Eclectic Closet Litblog, Book Reviews & Knitting Designs

A litblog dedicated to book reviews/recommendations, as well as literary and publishing news. Now enhanced with knitting designs.

Interview: Nidhi Kansal


Today’s second interview is with designer Nidhi Kansal, from Mumbai, India. You can find her blog here.

Nidhi, modeling Daisies in Pearl

Nidhi, modeling Daisies in Pearl

Who taught you to knit/How did you learn to knit?
My earliest memory of knitting is of a summer vacation when I was very young. My mother used wool from some DIY kit lying around, took off the flags from the ends of two flag sticks, sat me down and taught me to knit and purl.

I only remember making a long and narrow brown rectangular band that vacation. It was many years later, after I took up a job, when I saw someone on a bus knitting a sweater and I suddenly felt the urge to learn again. The internet then played a major role in my knitting lessons, right from patterns to tutorials / online classes and eventually Ravelry.

How did you get started designing?
I live in Mumbai, India where we get about 2 months of ‘cold’ weather and the temperature rarely drops below 15 deg C even then. But I’ve always loved knitwear and carry a cardigan or jacket along with me at the slightest hint of a drop in temperature.

So I think it all started with modifications to existing patterns due to the climate I live in. I found that most of the Ravelry patterns I liked were made in dk / 8 ply or thicker weight yarns which would not work here at all.

My first mod was of a tunic pattern written for dk weight but I used light fingering weight. It involved a lot of math due to change in gauge but I was so proud of the final outcome.

I modded a few more patterns after that, one of them being Wilde by Melissa of the Plum Dandi group, a super bulky weight cardigan that I converted into sport weight.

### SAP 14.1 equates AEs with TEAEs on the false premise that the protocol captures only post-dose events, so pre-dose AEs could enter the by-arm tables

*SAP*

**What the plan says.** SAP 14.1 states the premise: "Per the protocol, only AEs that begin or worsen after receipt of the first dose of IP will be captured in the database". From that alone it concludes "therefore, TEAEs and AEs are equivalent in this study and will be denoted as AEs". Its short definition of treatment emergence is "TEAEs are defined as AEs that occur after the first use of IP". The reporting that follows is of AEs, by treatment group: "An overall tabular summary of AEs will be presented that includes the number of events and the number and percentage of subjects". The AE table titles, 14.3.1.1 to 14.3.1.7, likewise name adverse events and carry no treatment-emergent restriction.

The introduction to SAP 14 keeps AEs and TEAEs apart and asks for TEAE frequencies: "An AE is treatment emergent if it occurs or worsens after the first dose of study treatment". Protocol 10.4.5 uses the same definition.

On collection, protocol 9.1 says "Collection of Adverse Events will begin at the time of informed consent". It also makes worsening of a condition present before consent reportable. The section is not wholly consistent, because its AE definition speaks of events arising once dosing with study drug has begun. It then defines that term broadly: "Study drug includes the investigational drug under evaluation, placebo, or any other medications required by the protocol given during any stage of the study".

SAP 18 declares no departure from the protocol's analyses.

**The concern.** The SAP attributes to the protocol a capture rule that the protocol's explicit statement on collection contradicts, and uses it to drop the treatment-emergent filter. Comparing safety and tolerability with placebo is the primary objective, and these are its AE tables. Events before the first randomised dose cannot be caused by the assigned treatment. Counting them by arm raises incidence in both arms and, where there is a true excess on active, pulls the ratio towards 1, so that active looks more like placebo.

That’s when I found out that my love of math was rearing its head again and I was open to experimenting with numbers and maybe head out on my own without the comfort of a written pattern.

I started out with smaller projects though, it took me a while to summon the courage to design a sweater and not only write the pattern but also grade it.

What inspires your designs?
Apart from the warm climate, it could be a stitch pattern that I see somewhere, or even parts of a very elaborate stitch pattern. Also, the cuts and styles that traditional Indian clothes, like a kurta might have.

Which comes first – the yarn or the inspiration?
Since I don’t have the luxury of walk-in yarn stores, and shipping can be quite steep, it is very rare that I buy yarn without a design in mind. I find I have almost zero stash most times, except for leftovers from previous projects. I find that once I have a basic plan in place, I can make a purchase more easily, hence inspiration first at most times.

What characteristics do you try to incorporate in your designs?
I like them simple, I like straight lines and symmetry. I almost always have a stitch pattern or colorwork going on to simply tackle the monotony of endless stockinette. And I love the stockinette stitch because it keeps my fabric lighter than any other textured stitch pattern.

What is your favourite type of item to design?